and novices in the field will suggest opportunities for exploring
the State of the Field, whether via special forums or by weaving
the subject into regular sessions.

We hope to have adequate access to a multiple user environment
(MediaMOO, probably, or Internet Relay Chat) for conference
activities. Presenters who are interested in trying something
rather new might want to consider proposing sessions that include
realtime conferencing over the Internet using these systems.

The electronic forum offered this year by the University of
Michigan was a great success, and we plan to continue the
practice. Although the technical details have not yet been
nailed down, we expect to make available a similar bulletin-
board-type conferencing system that will allow participants
to read presentation summaries and discuss the issues they
raise well in advance of the May 20-23 gathering in Columbia.

Presenters whose proposals are accepted will be asked to
submit longer versions for use in conjunction with the
electronic conference. Details will be included in
acceptance notices.

Proposals for sessions on any subject related to computers and
writing will be accepted from August 1 to November 1, 1993. We
encourage electronic submission, but acceptance is not in any way
contingent upon it. Submissions can also be made in print or on 3.5
inch computer disks, initialized either in Macintosh or IBM format,
as long as the text is saved in ASCII (text) format. Notification
will be made in January 1994.

Please submit a 200- to 300-word abstract plus title for individual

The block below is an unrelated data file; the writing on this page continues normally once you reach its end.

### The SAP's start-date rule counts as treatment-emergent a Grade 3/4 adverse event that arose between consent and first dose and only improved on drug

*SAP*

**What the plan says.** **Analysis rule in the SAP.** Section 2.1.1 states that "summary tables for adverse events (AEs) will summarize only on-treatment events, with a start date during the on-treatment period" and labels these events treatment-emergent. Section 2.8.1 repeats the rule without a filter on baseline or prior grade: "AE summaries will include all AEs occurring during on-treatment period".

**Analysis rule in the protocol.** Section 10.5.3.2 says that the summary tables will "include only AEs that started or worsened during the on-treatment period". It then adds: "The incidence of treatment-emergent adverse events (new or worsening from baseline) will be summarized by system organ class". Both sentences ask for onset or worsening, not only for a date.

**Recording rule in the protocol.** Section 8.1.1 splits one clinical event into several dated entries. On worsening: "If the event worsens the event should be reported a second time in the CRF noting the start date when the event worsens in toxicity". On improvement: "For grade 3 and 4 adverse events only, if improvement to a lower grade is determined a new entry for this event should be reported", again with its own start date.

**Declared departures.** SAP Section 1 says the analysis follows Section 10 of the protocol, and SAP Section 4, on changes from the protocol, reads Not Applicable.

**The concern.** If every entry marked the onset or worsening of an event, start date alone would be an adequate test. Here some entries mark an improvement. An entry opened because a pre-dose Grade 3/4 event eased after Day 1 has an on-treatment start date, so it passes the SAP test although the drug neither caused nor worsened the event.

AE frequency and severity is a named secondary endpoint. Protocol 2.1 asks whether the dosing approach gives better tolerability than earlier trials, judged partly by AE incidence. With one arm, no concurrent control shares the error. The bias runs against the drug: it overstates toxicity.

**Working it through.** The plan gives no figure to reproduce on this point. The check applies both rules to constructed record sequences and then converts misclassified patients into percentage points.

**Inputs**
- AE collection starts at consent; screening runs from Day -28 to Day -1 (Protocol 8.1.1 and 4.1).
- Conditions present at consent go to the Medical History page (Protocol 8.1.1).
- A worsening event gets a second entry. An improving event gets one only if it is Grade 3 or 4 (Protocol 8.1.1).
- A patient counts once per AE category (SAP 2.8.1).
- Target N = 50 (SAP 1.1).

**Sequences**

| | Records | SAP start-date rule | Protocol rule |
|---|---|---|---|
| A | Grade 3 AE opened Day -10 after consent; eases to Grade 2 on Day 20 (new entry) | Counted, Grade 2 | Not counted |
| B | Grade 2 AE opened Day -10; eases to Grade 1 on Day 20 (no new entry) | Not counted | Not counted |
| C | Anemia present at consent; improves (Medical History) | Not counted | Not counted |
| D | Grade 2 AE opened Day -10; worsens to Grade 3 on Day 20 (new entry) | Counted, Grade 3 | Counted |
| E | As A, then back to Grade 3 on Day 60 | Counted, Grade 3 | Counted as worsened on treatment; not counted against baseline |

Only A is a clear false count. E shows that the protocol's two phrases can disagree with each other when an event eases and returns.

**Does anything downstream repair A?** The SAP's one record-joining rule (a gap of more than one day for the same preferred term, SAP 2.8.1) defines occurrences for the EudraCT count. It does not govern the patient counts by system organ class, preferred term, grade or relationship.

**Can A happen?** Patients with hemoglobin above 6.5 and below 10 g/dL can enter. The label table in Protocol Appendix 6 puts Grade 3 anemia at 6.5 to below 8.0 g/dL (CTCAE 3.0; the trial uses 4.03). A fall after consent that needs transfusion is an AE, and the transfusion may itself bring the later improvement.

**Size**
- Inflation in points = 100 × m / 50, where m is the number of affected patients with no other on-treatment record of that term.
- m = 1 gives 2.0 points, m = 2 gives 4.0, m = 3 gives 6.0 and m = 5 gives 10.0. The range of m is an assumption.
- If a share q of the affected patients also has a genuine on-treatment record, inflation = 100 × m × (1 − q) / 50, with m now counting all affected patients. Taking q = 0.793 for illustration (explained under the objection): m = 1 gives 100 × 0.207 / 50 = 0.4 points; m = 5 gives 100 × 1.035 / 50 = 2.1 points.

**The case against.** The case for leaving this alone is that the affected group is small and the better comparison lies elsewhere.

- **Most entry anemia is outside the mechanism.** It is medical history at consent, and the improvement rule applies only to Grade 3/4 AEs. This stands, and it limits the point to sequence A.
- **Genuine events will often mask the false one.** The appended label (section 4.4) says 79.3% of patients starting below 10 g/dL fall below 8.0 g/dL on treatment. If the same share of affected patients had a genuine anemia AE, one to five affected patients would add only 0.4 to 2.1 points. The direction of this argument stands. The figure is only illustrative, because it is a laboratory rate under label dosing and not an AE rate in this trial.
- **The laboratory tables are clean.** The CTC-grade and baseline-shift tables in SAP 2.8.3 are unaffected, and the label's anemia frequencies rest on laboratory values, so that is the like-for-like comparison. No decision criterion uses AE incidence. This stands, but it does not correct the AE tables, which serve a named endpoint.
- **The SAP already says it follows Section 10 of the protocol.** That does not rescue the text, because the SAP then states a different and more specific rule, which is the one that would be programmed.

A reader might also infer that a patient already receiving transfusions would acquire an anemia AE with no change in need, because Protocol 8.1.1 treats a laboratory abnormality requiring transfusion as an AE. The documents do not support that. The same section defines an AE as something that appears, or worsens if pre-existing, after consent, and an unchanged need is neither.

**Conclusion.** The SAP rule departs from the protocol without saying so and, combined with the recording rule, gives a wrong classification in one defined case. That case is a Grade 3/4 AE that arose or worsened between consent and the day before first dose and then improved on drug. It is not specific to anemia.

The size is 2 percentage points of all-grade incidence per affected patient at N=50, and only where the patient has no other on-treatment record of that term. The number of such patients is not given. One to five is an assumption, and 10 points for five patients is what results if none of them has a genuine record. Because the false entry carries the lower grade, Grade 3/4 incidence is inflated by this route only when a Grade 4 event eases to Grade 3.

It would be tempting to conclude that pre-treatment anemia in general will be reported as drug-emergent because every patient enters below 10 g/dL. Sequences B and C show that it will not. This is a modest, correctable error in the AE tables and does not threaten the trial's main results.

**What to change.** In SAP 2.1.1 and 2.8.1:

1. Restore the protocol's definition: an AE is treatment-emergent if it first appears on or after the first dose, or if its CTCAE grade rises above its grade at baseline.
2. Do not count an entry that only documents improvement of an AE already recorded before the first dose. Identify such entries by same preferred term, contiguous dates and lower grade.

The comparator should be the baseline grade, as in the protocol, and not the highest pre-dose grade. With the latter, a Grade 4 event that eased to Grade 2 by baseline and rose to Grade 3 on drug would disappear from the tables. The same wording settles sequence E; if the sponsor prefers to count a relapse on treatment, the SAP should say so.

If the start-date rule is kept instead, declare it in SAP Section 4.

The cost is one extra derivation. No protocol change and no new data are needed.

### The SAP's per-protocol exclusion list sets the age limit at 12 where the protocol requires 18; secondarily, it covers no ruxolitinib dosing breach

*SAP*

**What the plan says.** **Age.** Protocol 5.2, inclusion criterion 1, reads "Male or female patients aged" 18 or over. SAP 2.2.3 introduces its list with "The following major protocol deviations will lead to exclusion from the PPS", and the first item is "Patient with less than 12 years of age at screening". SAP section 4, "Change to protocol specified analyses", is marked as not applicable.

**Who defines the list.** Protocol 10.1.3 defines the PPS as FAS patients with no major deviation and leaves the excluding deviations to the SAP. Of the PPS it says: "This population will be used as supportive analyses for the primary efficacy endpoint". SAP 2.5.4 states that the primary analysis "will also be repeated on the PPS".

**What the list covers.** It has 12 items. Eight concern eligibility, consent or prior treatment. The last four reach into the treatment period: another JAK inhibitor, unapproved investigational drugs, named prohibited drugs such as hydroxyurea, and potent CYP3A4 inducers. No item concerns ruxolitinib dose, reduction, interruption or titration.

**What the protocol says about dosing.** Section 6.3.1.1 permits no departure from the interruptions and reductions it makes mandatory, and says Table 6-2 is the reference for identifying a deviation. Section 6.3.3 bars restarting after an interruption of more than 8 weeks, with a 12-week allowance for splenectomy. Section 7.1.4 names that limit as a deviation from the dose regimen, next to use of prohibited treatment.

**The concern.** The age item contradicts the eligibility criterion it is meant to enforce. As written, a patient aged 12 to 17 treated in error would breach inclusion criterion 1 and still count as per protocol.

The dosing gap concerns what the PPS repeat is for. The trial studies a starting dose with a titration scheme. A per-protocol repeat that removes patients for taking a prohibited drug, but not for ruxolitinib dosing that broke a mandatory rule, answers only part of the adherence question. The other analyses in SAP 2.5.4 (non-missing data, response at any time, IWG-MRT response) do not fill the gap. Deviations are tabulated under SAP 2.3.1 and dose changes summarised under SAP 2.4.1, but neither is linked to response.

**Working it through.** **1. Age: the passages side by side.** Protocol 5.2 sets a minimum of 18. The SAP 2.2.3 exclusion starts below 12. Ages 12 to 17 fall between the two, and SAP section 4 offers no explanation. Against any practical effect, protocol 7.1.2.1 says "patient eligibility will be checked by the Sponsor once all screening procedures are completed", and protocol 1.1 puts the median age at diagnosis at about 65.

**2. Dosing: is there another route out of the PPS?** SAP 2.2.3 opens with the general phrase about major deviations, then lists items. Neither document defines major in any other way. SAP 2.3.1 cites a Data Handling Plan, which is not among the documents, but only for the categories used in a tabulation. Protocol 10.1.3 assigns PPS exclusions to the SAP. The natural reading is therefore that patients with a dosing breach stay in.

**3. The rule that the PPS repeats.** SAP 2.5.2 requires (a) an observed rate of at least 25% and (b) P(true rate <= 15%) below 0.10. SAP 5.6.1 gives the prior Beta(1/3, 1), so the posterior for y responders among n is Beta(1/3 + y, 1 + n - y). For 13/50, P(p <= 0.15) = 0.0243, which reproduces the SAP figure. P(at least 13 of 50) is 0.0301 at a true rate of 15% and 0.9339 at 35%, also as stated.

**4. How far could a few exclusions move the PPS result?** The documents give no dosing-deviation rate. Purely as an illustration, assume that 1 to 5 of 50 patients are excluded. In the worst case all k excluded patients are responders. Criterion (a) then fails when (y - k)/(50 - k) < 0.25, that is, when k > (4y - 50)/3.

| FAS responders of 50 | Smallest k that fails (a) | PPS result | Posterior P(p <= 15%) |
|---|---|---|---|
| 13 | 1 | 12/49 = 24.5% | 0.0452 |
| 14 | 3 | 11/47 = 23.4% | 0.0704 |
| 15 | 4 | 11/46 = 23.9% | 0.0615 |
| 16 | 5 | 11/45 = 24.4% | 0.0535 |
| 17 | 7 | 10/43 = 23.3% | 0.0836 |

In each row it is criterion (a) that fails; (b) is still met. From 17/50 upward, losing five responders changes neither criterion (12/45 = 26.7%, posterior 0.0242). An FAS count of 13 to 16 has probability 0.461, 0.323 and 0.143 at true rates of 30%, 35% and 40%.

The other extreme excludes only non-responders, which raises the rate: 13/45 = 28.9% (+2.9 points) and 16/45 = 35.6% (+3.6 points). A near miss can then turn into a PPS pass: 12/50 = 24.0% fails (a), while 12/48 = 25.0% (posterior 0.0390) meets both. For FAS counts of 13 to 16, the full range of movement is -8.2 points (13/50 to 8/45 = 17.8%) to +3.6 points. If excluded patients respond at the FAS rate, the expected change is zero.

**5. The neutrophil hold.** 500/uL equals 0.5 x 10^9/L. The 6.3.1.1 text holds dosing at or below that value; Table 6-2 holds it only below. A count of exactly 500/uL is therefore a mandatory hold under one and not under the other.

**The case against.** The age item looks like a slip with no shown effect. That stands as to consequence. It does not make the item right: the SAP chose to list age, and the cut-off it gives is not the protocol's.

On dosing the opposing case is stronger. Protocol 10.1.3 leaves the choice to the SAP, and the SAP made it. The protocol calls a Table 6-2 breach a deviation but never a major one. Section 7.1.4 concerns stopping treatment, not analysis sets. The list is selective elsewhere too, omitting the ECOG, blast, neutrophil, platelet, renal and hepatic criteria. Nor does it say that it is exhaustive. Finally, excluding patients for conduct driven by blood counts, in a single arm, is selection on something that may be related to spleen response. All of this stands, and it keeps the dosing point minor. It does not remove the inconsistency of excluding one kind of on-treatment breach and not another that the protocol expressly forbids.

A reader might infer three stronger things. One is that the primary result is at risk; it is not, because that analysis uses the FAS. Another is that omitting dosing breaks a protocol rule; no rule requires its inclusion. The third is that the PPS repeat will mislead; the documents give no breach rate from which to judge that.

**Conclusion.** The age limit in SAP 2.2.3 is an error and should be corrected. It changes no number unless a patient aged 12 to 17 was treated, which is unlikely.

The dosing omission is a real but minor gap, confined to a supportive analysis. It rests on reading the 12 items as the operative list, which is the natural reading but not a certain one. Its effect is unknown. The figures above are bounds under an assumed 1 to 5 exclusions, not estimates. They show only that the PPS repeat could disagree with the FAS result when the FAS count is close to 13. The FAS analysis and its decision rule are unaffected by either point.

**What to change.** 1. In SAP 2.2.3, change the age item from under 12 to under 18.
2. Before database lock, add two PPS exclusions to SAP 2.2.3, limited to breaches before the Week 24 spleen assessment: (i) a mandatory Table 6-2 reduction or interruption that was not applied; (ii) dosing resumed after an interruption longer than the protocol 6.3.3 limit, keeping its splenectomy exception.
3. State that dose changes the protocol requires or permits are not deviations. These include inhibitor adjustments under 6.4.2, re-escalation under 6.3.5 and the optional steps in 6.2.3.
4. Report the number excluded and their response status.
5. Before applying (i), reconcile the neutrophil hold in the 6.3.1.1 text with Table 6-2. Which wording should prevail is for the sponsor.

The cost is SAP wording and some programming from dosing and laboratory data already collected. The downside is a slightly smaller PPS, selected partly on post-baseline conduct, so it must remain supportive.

presentations, for poster sessions, and for each portion of panel
presentations. For roundtables, think tanks, and readings (creative
writing, for example), please submit a single 300-word abstract with
names and addresses of each participant along with descriptions of the
contribution each participant will make. For workshops, please include,
in addition to a single 300-word abstract, an estimated timetable of

We also invite alternative session formats to the ones listed
here. Past conference-goers have expressed interest in more
of the hands-on and demo-type sessions, but presenters should
also feel free to suggest presentation formats that best fit
their work (although in the interest of the organizers' sanity,
it might be good to also suggest standard options in case the
preferred version simply can't be made to fit the program).

Include name, institutional affiliation, postal address, and electronic
mail address for each presenter.

Each submission should include a description, as precise as possible,
of equipment needs, if any. We do not guarantee absolutely that
equipment requests will be fulfillable, but we will do our best to
provide excellent technical support and will work with presenters to
make the best arrangements we can. Computer classrooms and labs
sporting IBM 55s with OS/2 2.1 or DOS 6.0 and Macintosh Centris
computers with System 7.1 will be available. Any additional hardware
or software requirements will need to be arranged on a case-by-case

Send electronic submissions (and any other correspondence) to: Eric Crump
at LCERIC@mizzou1.bitnet or LCERIC@mizzou1.missouri.edu. Please include
somewhere in the subject line: CWC94.

Send disks and print submissions to: Eric Crump, 231 Arts & Science,
University of Missouri. Columbia, MO 65211.

* * * * * * * * * * * * * * * * * * * * * * * * *
* * * C&W94: * * *
* * * A conference leaks into cyberspace * * *
* * * * * * * * * * * * * * * * * * * * * * * * *